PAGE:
The clip is about ten minutes long, and I highly recommend spending the time. It can be found here:

In describing those who fought in the trenches in the First World War, Hoover writes:

Theirs was an inspiring heroism for all time. But how much greater a world it would be today if that heroism and character could have lived.

Some people (tragically too few) count the cost of war. Cost in lives, cost in injuries both physical and mental, cost to the family, cost in wealth destroyed. But what of the cost of the unseen? We are regularly told that those who go overseas to fight the wars are the best and the brightest of America’s youth. If so, what of the cost of what those same youth are NOT producing while fighting overseas – or worse, if they are killed or permanently injured?

In words that are as applicable today as when Hoover wrote them, he writes (regarding the First World War):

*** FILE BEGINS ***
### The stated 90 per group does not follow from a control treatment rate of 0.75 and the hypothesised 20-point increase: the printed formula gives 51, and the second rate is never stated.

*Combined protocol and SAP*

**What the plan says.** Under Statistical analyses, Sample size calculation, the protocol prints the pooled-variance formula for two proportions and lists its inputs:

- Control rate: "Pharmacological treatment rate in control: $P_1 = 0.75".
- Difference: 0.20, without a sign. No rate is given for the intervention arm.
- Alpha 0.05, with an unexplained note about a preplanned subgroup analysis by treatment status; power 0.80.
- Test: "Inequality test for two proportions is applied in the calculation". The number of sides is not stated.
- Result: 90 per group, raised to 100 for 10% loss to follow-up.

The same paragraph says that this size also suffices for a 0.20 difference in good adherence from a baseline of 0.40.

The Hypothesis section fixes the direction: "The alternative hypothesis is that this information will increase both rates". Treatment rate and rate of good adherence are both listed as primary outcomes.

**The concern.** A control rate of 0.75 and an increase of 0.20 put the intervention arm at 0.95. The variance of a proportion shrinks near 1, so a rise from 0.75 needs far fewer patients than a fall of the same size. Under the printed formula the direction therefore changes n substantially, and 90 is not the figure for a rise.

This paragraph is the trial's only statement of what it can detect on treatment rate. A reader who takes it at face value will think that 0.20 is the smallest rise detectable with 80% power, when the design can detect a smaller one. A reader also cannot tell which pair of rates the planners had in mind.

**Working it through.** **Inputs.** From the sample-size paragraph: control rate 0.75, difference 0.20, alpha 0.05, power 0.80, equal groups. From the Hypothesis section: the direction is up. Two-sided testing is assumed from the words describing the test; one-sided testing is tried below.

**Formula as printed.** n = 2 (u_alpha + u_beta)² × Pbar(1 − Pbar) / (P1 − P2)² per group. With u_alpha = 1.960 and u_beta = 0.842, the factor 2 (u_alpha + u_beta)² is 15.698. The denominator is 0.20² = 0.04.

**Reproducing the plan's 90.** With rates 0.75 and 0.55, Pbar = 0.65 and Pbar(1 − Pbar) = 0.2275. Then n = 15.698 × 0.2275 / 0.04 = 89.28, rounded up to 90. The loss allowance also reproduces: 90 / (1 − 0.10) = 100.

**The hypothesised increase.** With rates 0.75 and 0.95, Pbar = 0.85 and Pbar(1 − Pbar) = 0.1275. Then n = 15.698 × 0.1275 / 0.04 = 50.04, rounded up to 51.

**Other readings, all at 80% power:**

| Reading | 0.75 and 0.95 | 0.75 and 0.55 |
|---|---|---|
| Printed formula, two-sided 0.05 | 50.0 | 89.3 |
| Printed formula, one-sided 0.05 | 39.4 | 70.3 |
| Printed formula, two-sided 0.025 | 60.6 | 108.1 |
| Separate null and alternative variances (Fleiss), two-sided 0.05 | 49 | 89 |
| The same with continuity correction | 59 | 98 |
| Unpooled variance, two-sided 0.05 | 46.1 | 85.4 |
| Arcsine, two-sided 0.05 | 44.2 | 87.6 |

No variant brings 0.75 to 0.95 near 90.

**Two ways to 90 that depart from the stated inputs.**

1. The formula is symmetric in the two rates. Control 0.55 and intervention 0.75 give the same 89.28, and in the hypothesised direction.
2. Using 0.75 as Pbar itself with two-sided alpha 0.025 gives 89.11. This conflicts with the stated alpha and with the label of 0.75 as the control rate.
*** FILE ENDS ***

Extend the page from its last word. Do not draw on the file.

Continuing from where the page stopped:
It has cost us 40 billions of dollars. And that represents more than just dollars. Today we have a quarter to a third of the American people below a decent standard of living. If that 40 billions of wealth had remained in America, these people would not be in this plight.

Forty billion dollars spent during WWI is the equivalent of something over $500 billion today. Estimates range regarding the costs of US wars over the last decade – somewhere between $1 trillion and $4 trillion. Over 15% of Americans live in poverty. Again, 15% receive food stamps. Official unemployment is reported at approximately 9%, but according to John Williams at Shadowstats is actually above 20%. Inflation, officially reported at approximately 3% is reported by Shadowstats at approximately 6%. To paraphrase Hoover, if those trillions of wealth had remained in America, these people would not be in this plight.